I can see why everyone continually raves about James Foley’s 1990 neo-noir crime film After Dark, My Sweet – it’s one of the most brilliant genre exercises that quietly slipped under the cinematic radar when it was first released. Grossing under $5 million during its entire (albeit limited) theatrical run, critics did back-flips (Ebert most notably), but maybe it was the lack of huge star power or the intrinsic nature of the genre that relegated this one to the sidelines. I’ve seen this film a few times now, but on first glance, I knew nothing about the plot of this twisty suspense piece before viewing, and I’d encourage anyone who hasn’t seen After Dark, My Sweet to avoid any spoilers and just check it out with as little knowledge as possible. Starring Jason Patric (also see Rush for another wildly underrated gem from the 90’s), Bruce Dern, and Rachel Ward and based on the 1955 Jim Thompson novel of the same name, the action is set outside of Palm Springs, and involves an ex-boxer (Patric), his new and mysterious lover (Ward), and an ex-cop turned criminal with a kidnapping scheme (Dern) that of course goes wrong but not in the ways you’d expect. Foley’s visceral direction keeps the suspense at a tight coil, resulting in a film that never fails to excite.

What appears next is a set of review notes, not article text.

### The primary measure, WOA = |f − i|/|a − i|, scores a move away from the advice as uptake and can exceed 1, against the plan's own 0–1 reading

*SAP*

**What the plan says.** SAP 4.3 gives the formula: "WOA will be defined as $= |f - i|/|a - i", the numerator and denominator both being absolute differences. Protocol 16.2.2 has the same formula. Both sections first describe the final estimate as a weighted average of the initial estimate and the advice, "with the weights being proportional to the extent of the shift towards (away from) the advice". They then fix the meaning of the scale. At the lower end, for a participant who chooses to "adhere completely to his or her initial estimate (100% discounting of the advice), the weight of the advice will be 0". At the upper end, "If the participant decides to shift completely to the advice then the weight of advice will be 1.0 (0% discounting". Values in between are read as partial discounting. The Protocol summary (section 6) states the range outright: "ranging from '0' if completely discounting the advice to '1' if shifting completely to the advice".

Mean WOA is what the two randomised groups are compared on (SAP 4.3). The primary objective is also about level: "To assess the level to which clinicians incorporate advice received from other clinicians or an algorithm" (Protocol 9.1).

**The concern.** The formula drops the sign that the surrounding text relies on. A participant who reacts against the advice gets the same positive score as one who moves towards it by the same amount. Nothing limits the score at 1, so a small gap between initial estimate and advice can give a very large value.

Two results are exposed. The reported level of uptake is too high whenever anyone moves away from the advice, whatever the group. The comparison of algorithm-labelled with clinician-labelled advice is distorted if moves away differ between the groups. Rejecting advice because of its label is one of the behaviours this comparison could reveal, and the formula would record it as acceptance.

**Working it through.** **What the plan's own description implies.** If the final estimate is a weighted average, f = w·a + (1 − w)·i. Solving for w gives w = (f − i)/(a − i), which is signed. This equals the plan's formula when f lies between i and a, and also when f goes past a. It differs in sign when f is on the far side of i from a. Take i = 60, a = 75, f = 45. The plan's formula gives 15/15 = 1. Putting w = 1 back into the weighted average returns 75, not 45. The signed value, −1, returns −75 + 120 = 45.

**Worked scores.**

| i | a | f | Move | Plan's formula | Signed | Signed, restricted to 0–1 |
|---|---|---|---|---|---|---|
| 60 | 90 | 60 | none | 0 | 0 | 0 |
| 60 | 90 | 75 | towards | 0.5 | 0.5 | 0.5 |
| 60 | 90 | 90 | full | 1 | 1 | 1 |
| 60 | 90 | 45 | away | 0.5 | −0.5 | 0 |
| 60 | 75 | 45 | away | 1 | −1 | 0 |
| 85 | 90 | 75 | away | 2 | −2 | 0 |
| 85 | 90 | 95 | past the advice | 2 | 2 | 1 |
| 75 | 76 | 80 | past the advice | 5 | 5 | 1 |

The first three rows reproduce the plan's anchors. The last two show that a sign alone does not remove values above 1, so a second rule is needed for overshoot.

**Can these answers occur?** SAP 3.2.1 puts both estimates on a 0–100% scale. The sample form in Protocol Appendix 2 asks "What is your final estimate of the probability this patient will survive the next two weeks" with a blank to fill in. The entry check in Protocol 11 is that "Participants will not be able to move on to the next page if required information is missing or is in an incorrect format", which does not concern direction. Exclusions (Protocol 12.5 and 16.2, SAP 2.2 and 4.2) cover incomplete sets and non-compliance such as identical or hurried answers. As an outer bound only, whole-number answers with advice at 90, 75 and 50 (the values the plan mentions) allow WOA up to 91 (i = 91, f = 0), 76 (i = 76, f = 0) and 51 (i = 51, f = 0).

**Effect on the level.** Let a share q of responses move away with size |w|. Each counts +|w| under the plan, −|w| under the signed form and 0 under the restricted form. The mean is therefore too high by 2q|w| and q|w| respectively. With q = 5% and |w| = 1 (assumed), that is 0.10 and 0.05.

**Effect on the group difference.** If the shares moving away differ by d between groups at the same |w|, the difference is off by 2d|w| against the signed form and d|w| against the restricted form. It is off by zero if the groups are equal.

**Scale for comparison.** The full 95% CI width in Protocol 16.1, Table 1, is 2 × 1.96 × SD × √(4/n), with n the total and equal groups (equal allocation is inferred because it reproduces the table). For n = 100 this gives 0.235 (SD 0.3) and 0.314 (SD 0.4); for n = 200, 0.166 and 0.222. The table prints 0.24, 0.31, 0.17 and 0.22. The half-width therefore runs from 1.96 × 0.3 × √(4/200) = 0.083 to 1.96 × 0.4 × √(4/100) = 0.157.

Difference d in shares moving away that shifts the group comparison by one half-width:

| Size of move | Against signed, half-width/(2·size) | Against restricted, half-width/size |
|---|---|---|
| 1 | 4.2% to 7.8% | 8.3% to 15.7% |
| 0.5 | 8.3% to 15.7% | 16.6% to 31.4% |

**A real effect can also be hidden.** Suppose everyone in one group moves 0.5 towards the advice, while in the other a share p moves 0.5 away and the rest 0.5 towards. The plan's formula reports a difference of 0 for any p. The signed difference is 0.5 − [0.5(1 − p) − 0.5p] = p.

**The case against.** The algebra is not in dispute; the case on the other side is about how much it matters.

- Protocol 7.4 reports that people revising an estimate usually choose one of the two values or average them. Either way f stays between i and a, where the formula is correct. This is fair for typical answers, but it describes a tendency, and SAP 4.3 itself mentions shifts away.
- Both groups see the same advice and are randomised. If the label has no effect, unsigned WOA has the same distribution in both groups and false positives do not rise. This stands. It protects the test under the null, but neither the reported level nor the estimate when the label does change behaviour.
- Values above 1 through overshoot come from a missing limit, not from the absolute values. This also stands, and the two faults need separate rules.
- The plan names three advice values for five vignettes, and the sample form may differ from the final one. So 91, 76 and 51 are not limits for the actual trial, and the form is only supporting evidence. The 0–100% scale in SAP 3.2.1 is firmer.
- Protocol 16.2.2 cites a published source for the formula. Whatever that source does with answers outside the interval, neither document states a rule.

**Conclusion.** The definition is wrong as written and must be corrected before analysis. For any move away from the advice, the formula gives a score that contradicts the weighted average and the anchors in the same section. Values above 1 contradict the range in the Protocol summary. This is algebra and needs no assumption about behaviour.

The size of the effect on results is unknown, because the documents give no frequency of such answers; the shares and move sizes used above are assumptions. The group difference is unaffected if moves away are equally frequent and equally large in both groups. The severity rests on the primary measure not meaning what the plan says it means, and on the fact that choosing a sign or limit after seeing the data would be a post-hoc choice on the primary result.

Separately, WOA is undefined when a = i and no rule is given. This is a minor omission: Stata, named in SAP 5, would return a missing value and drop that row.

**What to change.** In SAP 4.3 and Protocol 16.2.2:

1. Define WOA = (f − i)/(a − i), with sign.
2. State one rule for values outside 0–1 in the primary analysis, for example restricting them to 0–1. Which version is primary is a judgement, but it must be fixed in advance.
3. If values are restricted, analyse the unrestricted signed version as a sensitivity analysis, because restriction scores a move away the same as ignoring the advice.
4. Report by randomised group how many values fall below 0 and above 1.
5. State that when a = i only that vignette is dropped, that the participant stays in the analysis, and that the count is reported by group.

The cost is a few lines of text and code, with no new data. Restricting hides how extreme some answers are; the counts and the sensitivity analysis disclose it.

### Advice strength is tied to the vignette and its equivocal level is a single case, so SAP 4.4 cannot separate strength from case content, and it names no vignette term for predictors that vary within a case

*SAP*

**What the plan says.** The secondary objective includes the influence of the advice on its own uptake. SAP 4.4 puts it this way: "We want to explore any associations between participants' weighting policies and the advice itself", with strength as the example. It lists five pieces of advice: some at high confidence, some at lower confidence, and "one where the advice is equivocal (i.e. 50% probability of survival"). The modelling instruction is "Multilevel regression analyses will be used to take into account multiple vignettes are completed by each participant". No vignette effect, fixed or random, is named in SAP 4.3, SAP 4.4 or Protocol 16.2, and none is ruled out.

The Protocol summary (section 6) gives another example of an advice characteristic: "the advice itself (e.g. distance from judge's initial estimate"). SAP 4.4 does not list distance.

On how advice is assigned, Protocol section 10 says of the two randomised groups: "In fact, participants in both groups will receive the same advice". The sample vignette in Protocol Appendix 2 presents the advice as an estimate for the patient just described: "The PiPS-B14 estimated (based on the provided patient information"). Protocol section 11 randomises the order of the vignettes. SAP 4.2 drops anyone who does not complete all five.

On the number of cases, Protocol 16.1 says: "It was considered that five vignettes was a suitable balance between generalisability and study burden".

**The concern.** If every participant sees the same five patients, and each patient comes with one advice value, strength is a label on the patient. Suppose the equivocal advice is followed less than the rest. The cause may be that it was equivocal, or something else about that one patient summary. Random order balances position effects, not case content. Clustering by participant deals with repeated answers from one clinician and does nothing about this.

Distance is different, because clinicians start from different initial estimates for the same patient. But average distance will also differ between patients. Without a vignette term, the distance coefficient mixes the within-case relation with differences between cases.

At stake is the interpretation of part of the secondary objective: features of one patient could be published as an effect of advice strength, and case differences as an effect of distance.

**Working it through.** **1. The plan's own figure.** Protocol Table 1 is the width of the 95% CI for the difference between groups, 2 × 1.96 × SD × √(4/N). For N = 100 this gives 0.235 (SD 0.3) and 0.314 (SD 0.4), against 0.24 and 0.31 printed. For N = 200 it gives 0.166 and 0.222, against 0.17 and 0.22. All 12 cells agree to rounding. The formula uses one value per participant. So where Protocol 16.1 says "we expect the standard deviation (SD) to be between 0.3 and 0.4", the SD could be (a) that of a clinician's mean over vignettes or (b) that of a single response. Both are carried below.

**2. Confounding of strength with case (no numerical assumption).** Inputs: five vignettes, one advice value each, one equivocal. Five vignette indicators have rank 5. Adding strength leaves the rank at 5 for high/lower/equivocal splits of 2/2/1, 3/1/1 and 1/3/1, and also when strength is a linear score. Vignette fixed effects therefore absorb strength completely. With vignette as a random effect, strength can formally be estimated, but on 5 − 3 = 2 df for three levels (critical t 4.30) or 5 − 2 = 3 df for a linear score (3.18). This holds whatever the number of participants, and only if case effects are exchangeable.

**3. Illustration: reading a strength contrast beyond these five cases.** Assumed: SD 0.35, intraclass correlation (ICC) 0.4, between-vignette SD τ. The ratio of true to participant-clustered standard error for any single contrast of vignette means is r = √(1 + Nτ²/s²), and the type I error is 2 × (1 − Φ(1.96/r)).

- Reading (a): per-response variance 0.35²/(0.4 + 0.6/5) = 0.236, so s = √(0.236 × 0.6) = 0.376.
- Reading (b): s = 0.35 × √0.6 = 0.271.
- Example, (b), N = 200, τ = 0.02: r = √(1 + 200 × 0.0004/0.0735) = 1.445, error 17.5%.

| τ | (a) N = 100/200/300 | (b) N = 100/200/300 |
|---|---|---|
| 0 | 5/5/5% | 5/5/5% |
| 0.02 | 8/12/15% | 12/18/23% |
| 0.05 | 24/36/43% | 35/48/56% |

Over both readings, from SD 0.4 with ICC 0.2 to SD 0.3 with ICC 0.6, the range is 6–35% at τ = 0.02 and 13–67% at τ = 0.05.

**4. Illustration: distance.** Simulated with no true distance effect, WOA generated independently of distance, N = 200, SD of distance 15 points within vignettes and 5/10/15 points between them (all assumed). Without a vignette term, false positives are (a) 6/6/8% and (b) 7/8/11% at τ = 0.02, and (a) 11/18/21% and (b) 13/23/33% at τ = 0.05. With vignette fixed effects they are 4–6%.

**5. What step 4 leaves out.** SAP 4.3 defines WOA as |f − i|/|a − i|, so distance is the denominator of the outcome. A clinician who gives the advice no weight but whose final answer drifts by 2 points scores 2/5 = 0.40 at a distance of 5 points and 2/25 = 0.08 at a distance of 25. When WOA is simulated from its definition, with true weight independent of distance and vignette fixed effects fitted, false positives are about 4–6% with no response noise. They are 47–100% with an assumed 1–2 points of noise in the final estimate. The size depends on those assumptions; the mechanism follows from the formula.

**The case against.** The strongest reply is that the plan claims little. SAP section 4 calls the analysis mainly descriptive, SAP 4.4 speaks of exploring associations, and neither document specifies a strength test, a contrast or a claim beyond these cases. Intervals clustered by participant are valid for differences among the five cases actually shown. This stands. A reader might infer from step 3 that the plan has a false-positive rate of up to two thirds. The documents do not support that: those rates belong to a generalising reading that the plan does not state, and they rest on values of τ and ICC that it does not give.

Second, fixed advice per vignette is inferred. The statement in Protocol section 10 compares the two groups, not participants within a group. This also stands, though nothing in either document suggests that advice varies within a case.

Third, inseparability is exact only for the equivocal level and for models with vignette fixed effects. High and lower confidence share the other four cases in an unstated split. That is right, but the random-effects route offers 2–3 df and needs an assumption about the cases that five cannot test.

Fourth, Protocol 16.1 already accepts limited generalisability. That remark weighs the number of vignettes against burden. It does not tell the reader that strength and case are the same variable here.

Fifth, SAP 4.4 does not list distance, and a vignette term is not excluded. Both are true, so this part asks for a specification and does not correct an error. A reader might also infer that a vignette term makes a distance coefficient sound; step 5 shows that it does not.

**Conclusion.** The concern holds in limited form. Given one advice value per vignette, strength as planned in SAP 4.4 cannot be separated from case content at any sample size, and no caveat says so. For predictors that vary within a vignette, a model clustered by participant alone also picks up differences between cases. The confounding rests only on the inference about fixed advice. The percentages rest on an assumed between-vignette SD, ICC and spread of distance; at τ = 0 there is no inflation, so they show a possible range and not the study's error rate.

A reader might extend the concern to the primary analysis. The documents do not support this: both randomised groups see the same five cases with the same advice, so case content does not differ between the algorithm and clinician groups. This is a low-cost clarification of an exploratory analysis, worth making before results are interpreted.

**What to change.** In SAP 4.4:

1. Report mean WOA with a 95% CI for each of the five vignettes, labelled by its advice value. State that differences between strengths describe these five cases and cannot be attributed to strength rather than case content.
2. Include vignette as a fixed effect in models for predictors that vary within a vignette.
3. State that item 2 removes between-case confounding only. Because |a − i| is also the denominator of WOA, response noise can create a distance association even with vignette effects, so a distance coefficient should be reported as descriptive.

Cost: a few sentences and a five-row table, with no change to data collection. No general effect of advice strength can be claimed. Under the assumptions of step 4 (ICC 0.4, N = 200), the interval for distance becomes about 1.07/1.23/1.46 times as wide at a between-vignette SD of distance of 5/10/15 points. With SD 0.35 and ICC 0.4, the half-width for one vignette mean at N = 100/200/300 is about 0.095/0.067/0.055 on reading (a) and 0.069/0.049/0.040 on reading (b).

That’s all I will say about the mechanics of the story. What I will say is that Patric delivered yet another exceptional, deeply internal performance, Dern was fantastic as an odd sleaze-ball, and Ward, an actress I’m not incredibly familiar with, was all sorts of sultry and intense, delivering a laser focused performance that plays with the notion of the femme fatale while also embracing her character as a full-fledged individual. Maurice Jarre’s score is wonderful, suggesting temptation at almost every turn, and Mark Plummer’s measured and controlled cinematography heightens the anxiety and dangerous atmosphere at all times, and is in perfect tandem with Howard E. Smith’s tight editing. There’s an epic sex scene between Patric and Ward that is shot and cut in a most unique manner, resulting in one of the most erotic spectacles of cinematic lovemaking that I’ve ever seen in a film, and as usual for Foley, the film exists outside of the normalized margins, with a rough and dirty aesthetic that fits perfect with the fatalistic narrative. The film premiered at Cannes, was released in late August 25 years ago, and it barely made a blip. This is one to track down on DVD (it’s a $10 purchase) or via streaming providers as it’ll completely knock you out.